- The spread of coronavirus has sent Wall Street banks scrambling to put in place policies to protect workers and clients and make sure business can carry on with as little disruption as possible.
- The changes come as financial markets are being rocked by worries about the economic impact of supply-chain disruption and containment measures.
- And the first emergency rate cut by the Federal Reserve since the financial crisis has put even more pressure on banks.
- Here’s a look at the latest guidance being given to employees at massive financial institutions that dominate dealmaking, trading, and consumer banking.
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With the global spread of coronavirus, Wall Street banks are grappling with how to keep workers and clients safe while keeping their sprawling operations running with as little disruption as possible.
We’ve been tracking changes to employee travel policies, disruptions to in-person meetings and conferences, and how banks are deploying contingency plans. We’ve also talked to top bankers to understand how international travel restrictions and a lack of face-to-face meetings could put a big dent in dealmaking.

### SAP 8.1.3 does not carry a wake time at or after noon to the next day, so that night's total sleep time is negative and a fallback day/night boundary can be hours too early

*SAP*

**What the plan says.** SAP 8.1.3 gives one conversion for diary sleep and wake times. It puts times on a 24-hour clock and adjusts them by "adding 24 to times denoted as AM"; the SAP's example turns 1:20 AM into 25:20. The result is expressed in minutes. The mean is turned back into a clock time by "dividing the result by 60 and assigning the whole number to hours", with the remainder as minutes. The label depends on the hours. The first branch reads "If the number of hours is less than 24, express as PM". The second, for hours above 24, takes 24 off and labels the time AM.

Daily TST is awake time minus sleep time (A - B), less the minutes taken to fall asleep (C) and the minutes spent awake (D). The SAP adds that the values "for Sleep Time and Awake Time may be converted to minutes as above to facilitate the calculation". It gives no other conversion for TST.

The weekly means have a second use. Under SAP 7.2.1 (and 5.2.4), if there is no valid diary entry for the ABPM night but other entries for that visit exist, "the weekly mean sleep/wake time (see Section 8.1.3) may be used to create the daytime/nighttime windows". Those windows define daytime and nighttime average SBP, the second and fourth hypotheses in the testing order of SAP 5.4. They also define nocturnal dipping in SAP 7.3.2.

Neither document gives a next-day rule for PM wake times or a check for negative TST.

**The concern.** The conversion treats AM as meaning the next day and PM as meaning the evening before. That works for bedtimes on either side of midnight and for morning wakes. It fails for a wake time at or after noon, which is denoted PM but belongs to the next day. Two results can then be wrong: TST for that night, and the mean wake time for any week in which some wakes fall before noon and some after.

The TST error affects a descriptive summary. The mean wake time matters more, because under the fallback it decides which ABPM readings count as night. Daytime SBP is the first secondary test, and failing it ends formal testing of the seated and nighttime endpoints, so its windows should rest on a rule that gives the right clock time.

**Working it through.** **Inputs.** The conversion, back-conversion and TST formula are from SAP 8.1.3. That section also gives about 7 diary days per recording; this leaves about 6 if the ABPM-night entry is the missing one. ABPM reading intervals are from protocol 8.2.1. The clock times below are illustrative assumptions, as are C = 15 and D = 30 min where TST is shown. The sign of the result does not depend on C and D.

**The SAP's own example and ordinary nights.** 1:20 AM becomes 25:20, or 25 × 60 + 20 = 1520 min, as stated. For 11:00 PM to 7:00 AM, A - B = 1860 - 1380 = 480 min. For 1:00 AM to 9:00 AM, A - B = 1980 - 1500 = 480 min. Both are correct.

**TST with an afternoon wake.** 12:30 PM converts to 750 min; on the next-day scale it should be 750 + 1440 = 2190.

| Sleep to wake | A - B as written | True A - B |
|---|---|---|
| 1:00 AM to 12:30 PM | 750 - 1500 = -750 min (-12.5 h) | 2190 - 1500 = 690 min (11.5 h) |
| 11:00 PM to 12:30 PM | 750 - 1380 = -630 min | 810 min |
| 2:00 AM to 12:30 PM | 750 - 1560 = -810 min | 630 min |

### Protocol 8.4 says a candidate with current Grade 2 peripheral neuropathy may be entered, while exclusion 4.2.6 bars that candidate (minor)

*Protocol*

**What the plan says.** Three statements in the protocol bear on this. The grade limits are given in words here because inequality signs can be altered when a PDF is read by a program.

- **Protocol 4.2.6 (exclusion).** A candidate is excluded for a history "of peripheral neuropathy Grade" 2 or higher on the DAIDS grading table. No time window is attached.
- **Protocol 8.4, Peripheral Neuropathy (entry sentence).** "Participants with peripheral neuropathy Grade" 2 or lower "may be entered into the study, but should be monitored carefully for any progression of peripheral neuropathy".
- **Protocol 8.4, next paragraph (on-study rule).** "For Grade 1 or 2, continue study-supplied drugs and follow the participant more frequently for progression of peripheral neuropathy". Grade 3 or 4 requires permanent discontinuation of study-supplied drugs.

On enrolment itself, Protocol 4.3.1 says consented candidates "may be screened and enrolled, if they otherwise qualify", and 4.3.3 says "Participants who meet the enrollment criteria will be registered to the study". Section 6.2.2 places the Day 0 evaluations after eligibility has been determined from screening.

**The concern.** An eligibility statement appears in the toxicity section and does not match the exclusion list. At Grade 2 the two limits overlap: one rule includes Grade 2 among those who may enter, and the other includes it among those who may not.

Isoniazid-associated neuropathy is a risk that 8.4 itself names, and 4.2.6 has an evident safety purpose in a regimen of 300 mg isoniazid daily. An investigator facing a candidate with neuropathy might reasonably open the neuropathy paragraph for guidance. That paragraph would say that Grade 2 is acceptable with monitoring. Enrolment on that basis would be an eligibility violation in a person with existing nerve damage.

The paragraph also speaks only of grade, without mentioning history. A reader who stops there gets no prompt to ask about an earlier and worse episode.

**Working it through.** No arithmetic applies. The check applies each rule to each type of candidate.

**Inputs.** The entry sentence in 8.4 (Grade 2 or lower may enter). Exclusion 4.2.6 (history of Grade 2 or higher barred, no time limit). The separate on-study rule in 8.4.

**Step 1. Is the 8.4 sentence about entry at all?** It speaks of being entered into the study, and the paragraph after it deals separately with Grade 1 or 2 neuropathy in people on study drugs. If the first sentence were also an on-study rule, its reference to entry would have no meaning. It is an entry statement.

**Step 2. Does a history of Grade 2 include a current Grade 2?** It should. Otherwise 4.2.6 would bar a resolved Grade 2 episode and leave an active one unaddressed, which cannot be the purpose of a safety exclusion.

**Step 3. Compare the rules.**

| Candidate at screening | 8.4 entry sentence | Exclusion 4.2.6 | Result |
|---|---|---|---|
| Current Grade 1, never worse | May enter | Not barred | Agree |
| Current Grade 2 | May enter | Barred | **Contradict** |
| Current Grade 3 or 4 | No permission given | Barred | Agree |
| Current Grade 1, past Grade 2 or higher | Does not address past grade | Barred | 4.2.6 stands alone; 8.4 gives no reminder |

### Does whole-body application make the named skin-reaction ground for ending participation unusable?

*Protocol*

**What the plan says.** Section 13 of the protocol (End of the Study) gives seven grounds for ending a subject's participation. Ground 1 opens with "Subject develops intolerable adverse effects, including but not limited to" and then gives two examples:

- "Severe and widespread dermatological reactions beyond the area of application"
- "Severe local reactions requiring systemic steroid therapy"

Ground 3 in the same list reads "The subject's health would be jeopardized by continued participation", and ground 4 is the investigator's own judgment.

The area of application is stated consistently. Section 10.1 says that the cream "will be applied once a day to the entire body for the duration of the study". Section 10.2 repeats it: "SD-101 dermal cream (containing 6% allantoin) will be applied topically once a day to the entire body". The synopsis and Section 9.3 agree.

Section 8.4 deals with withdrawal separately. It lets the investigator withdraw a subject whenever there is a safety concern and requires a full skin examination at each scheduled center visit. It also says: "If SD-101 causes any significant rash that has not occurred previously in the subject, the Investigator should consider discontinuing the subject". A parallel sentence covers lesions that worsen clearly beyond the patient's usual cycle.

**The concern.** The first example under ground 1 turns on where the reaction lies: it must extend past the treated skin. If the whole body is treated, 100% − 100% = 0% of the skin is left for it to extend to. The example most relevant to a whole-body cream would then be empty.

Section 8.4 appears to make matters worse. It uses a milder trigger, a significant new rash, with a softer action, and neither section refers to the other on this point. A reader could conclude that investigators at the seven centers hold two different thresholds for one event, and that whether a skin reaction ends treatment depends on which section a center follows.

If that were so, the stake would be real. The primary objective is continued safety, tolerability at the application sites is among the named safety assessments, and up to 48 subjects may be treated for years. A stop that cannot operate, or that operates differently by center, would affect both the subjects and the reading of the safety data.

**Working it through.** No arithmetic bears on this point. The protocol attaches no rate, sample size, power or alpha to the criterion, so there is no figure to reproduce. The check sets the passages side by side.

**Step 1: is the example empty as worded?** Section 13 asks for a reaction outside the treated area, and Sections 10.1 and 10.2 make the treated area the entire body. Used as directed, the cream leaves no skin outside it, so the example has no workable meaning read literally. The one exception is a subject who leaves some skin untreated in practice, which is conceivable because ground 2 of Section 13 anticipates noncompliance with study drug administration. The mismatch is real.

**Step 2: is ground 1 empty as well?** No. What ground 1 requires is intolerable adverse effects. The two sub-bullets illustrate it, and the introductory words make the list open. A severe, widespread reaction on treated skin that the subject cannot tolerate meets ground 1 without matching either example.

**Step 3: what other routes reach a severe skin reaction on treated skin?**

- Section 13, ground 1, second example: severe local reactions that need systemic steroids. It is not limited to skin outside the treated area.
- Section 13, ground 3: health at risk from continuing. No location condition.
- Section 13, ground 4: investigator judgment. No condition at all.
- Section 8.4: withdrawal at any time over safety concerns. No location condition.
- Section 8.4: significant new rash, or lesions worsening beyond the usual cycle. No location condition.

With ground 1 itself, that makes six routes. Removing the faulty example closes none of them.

The changes come as global financial markets are being rocked by worries about the economic impact of supply chain disruption and containment measures. And the first emergency rate cut by the Federal Reserve since the financial crisis has meanwhile put even more pressure on banks.
Here’s everything we know right now:
- March 6: An employee at investment giant TIAA has contracted coronavirus, and the Manhattan WeWork office where they were working has been closed for cleaning
- March 6: Bank of America is splitting its trading force and sending staffers to Stamford amid concern over coronavirus spread, according to an internal memo
- March 6: UBS is divvying up teams in Switzerland and having them switch off who comes into the office as part of its coronavirus response
- March 5: Morgan Stanley is moving about half of its Wall Street traders to its disaster-recovery site outside NYC to prep for the coronavirus spread
- March 4: Goldman Sachs just switched a 400-person conference at the last minute to an audio-only webcast and it shows how Wall Street is scrambling as coronavirus spreads
- March 4: Bad timing: Hotly-anticipated tech IPOs are dealing with a brutal one-two punch of coronavirus fears and election uncertainty
- March 2: Morgan Stanley just halted employees‘ international travel and is stocking up on hand sanitizer as coronavirus spreads
- February 6: UBS is restricting employees‘ travel in China and implementing a work-from-home policy as the coronavirus has spread